The electoral rout of the Howard government at Saturday’s poll has produced a political meltdown in the Liberal-National Coalition as an unseemly scramble begins for vacant leadership posts. A pall of demoralisation has settled over the ousted parties as defeated ministers, including the prime minister himself, clear out their parliamentary offices. Amid a host of advisers and other staff forced to look for new jobs, the hunt has begun for scapegoats.
The Liberal Party and its junior coalition partner, the rural- and regional-based National Party, are not only out of office at the federal level, but in all Australian states and territories. Taking the state and federal parliaments together, the Liberal Party now holds less than a quarter of the 600 parliamentary seats. The highest-ranking Liberal office holder in Australia is now Campbell Newman, the lord mayor of Brisbane, the country’s third largest city.
Michael Kroger, former state president in Victoria, told SkyNews: “Let’s not mince words here: we are in the worst position we have ever been in since R.G. Menzies founded the Liberal Party [in 1944]. We’re in opposition in every state and federally. Robert Menzies would turn in his grave if he saw the position his beloved party is in today...” Kroger called for immediate organisational and structural reform around the country, but made clear he, personally, would not be lending a hand.
Faced with the prospect of years on the opposition benches, senior Liberal figures have rapidly bailed out. The most prominent—Peter Costello, former treasurer, deputy Liberal Party leader and Howard’s anointed successor—set the ball rolling on Sunday with the shock announcement that he would not seek the party’s leadership—a post he has coveted for years but was denied by Howard. “The time has come to open a new chapter in my life. I will be looking to build a career post-politics in the commercial world,” he told the media the day after the election.
Former foreign minister Alexander Downer followed suit on Monday, declaring he, too, would not be seeking the post of Liberal leader, even on an interim basis while the party reorganised itself. He lamely told the press: “When I mentioned [contesting the leadership] to my family, I have to be honest with you, they were filled with horror.” Downer was followed by Mark Vaile, who announced he would be stepping down as National Party leader, also “for family reasons”. The Nationals suffered their worst ever result, with just 10 seats in the 150-seat lower house of parliament.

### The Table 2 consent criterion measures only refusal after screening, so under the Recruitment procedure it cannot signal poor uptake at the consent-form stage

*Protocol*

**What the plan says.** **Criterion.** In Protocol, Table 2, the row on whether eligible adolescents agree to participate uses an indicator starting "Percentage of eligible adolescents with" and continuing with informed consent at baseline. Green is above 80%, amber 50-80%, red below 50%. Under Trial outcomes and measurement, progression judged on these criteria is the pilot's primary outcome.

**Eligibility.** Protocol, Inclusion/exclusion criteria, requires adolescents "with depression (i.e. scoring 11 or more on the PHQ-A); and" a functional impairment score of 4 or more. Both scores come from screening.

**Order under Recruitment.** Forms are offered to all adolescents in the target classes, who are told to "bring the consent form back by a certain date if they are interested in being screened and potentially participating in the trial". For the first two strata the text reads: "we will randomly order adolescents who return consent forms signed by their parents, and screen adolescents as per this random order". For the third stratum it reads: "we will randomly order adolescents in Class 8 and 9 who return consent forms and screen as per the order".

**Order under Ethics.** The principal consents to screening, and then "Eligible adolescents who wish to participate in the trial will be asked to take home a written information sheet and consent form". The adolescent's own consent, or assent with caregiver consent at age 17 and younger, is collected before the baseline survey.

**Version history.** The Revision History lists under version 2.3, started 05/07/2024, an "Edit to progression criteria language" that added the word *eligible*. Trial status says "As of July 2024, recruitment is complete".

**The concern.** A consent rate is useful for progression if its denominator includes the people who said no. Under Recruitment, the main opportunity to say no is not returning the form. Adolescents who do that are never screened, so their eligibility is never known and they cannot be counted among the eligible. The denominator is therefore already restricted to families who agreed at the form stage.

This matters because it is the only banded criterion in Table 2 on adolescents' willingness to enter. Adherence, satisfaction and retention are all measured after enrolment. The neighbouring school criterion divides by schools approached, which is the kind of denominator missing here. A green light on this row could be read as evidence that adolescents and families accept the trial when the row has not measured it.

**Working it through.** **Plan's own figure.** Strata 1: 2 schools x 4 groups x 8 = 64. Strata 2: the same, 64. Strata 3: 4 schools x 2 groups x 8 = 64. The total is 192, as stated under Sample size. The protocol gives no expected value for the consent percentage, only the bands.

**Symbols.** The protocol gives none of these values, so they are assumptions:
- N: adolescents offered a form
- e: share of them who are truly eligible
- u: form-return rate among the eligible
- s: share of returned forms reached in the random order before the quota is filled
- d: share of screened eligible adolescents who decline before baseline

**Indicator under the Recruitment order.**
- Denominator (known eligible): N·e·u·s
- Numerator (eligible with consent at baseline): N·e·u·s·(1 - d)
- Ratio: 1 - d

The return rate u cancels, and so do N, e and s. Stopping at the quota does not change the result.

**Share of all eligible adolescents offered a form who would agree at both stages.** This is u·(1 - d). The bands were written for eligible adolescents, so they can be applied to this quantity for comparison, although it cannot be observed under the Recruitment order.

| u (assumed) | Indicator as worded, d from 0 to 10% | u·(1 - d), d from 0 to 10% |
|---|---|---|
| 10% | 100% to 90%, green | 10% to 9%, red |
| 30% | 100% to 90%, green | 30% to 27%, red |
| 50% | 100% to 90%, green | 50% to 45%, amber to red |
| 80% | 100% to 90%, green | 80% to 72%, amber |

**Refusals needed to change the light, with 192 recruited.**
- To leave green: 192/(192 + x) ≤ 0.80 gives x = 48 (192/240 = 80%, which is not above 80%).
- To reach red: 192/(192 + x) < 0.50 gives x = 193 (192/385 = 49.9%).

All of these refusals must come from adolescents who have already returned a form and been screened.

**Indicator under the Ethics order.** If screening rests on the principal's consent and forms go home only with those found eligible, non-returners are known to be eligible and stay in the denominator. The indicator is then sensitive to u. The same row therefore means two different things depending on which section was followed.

Only three Liberals have thrown their hats into the ring for tomorrow’s leadership contest—former defence minister Brendan Nelson, ex-environment minister Malcolm Turnbull and former health minister Tony Abbott. The least likely to emerge victorious was Abbott—the longest serving of the three and the most closely identified with Howard and his policies. He withdrew from the race this afternoon.
The media appears be lining up behind Turnbull, a lawyer, merchant banker and multimillionaire, who has only been in parliament since the federal election in October 2004. In a column in Murdoch’s Australian today, entitled “The Liberal future lies with Turnbull”, editor-at-large Paul Kelly called for Turnbull as leader to “accept Labor’s revised industrial relations settlement; support Kyoto ratification; defend the Howard economic record and go on the offensive on indigenous issues.”
Like a number of other political pundits, Kelly offers the trite explanation that Howard was responsible for the government’s defeat because he stayed too long in office, failed to embrace “generational change” and should have handed over to Costello last year. If that had happened, so the logic goes, the Liberals would have been able to offer their own “vision for the future” to counter Rudd’s appeal and possibly cling to power.
This rationalisation ignores the depth of popular hostility towards the Howard government over a broad range of issues: from the Iraq war and the lies used to justify it, to its regressive social policies on welfare, education and health, to its treatment of Guantánamo Bay detainee David Hicks, the destruction of workers’ rights and conditions under its WorkChoices legislation and its disdain for looming environmental disasters.
Overwhelmingly voters used the poll on Saturday to register their disgust with the Coalition government. Had Costello replaced Howard last year, they would have done the same. And this was not a positive vote for Rudd’s “vision”—which is virtually indistinguishable from that of Howard. Labor capitalised on anger at WorkChoices, but its own industrial relations policy retains almost every aspect of the Liberals’ laws. Rudd exploited environmental concerns, by promising a sop: to ratify Kyoto—a measure demanded by sections of business keen to cash in on carbon trading and renewable energy technology.
The “Howard left it too late” theory is advanced by those who once hailed Howard as a political colossus and have been at a loss for months to explain why voters failed to respond to all his old tricks: lavish pork barrel promises, alongside the whipping up of racial prejudice and scares over terrorism and the economy. An article in yesterday’s Age noted that “the media pack just missed the bus”. “Rather than see the prime minister as losing touch with the electorate and fatally overreaching on industrial relations, most journalists kept waiting for him to repeat what was seen as the miraculous 2004 victory,” it noted.